Microsoft founder Bill Gates became a multibillionaire by making computers a common fixture in households and businesses around the globe.
Now the software entrepreneur's charitable organization hopes to turn the same trick with a device that most Westerners take for granted, but which is a rarity in two-thirds of the world.
The Bill & Melinda Gates Foundation has announced an initiative to promote the spread of safe and affordable sanitation in developing nations:
In a keynote address at the 2011 AfricaSan Conference in Kigali, Sylvia Mathews Burwell, president of the foundation’s Global Development Program, called on donors, governments, the private sector, and NGOs to address the urgent challenge, which affects nearly 40 percent of the world’s population. Flush toilets are unavailable to the vast majority in the developing world, and billions of people lack a safe, reliable toilet or latrine. More than a billion people defecate in the open."No innovation in the past 200 years has done more to save lives and improve health than the sanitation revolution triggered by invention of the toilet," Burwell said in her speech at AfricaSan. "What we need are new approaches. New ideas. In short, we need to reinvent the toilet."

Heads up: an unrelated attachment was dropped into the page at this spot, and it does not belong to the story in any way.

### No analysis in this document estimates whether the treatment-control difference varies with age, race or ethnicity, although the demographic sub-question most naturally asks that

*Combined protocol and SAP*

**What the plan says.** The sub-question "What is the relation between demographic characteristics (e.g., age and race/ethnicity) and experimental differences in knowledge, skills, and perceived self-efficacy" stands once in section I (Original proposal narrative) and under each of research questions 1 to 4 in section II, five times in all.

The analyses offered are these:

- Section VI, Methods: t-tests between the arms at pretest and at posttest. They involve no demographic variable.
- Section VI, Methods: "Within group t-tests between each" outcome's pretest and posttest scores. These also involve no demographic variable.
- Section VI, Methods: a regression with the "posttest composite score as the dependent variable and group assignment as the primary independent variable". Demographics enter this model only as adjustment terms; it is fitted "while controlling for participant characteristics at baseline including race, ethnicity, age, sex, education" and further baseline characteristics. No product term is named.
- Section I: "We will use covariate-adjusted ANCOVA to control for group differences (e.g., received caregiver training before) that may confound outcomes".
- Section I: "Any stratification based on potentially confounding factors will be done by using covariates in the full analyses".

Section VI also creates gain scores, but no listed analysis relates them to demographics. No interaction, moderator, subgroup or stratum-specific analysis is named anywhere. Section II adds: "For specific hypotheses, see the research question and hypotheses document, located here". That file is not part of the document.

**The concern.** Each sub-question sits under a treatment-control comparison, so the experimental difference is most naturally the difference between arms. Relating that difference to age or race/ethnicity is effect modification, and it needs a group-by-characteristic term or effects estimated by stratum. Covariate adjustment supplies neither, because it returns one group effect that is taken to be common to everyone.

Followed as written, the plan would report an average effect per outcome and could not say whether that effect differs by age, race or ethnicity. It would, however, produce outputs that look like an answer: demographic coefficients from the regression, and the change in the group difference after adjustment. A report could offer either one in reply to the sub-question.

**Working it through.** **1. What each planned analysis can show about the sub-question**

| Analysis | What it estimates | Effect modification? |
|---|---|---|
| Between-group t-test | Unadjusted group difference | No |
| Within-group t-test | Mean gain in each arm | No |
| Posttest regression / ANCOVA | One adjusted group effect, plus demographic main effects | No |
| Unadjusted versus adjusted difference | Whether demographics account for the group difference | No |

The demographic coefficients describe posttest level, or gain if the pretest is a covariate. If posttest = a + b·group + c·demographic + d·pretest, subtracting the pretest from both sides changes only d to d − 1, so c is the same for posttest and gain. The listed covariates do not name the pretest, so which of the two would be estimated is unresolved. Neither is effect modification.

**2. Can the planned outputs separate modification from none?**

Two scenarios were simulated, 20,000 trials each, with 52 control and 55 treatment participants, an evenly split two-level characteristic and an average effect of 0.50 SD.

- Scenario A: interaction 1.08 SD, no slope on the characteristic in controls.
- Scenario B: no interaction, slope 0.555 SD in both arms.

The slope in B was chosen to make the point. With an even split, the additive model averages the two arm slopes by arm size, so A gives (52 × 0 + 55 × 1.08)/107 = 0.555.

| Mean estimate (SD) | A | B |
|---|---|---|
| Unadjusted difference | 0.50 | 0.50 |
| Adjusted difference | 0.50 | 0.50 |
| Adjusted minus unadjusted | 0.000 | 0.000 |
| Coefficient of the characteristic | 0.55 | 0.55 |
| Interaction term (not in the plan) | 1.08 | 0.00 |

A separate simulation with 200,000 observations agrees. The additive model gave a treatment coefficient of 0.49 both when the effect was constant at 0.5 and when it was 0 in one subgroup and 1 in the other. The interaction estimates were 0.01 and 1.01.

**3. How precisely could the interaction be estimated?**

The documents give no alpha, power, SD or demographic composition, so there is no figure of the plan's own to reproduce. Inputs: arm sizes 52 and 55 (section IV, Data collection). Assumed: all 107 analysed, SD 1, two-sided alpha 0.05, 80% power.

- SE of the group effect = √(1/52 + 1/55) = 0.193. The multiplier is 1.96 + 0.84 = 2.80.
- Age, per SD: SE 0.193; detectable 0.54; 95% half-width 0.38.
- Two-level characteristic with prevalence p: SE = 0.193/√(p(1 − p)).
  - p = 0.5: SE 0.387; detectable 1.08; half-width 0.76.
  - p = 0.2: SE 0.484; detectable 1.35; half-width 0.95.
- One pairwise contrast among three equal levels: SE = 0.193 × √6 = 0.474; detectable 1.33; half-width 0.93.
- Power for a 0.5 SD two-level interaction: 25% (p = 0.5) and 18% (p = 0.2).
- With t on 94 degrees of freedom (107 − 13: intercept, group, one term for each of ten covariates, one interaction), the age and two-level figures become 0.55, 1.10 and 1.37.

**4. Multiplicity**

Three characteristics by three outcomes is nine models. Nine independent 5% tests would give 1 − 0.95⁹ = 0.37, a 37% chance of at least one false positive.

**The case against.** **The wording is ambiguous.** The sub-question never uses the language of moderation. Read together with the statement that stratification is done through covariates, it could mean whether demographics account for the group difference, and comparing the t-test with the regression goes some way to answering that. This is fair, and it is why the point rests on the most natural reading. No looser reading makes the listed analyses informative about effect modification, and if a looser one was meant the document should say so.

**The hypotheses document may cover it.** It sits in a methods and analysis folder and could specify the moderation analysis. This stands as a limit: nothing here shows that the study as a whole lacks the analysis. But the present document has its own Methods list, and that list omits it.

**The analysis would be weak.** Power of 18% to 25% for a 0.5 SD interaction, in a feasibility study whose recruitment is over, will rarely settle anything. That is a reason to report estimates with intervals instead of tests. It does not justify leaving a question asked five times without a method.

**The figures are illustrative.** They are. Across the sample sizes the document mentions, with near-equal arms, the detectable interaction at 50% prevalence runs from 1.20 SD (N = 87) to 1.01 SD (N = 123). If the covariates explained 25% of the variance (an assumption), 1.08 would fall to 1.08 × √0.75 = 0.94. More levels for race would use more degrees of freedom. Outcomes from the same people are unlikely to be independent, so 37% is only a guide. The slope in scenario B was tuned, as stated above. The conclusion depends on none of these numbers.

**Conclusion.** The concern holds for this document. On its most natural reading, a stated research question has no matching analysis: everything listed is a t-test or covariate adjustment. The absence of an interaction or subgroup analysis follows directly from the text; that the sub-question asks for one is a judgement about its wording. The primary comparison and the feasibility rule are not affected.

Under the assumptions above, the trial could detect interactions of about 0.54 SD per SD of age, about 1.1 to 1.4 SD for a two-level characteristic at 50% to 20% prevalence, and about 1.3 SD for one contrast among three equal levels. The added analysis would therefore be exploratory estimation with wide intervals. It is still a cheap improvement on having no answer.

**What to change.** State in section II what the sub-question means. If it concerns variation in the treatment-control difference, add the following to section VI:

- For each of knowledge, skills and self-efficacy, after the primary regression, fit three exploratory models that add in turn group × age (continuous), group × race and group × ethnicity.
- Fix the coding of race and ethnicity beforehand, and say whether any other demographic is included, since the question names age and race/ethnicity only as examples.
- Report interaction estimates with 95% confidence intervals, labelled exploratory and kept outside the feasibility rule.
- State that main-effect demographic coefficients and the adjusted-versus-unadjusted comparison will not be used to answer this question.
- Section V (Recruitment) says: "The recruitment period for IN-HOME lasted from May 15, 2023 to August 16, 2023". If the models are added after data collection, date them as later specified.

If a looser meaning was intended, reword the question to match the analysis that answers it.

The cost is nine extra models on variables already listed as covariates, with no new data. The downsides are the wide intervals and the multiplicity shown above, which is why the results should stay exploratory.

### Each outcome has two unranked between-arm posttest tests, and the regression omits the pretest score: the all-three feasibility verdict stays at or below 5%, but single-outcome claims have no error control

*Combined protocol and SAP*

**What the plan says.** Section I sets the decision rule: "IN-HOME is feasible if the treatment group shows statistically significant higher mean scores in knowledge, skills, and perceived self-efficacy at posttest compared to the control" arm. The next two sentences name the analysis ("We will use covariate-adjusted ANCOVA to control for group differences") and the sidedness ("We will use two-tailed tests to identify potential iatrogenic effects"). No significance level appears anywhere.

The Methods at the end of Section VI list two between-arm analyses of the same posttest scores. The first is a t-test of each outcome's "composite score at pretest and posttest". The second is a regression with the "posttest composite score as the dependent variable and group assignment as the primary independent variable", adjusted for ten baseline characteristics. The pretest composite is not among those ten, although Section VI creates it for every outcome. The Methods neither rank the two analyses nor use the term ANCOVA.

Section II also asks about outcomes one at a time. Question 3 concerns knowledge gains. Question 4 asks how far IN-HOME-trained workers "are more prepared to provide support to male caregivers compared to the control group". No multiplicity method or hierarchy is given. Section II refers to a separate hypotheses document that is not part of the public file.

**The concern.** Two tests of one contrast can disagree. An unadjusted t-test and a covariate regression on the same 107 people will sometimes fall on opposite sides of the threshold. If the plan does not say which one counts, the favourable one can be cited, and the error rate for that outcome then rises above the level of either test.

This is no joke. Poor sanitation is a leading cause of disease and death in underdeveloped nations. Anyone who has traveled through poor nations can attest to the abysmal conditions facing their impoverished citizens every single day. There's literally no escape.
According to the Foundation, 1.5 million children die annually from diarrheal disease. Proper sanitation, in conjunction with safe drinking water (another big problem) and improved hygiene could prevent "most of these deaths," the Foundation said in a statement.
The Gates's aren't just proselytizing. They're putting money behind the effort:
* A $3 million grant supporting eight universities in Africa, Asia, Europe and North America to finance efforts to "reinvent the toilet as a stand-alone unit without piped-in water, a sewer connection, or outside electricity—all for less than 5 cents a day."
* $42 million in new sanitation grants designed to "spur innovations in the capture and storage of waste, as well as its processing into reusable energy, fertilizer, and fresh water."
Beyond the obvious humanitarian aspects of this endeavor, the Foundation notes that proper sanitation is a sound economic investment, citing a World Health Organization study showing that each dollar invested can return $9 by making people healthier and more productive. Better sanitation cuts health care costs and reduces illness, disease, disability and premature death.
Say what you will about Gates and his business practices as co-founder and long-time CEO of Microsoft -- and fellow co-founder Paul Allen recently had plenty to say, not much of it positive -- the guy is trying to use some of his wealth these days to accomplish some good. You've got to give him that much.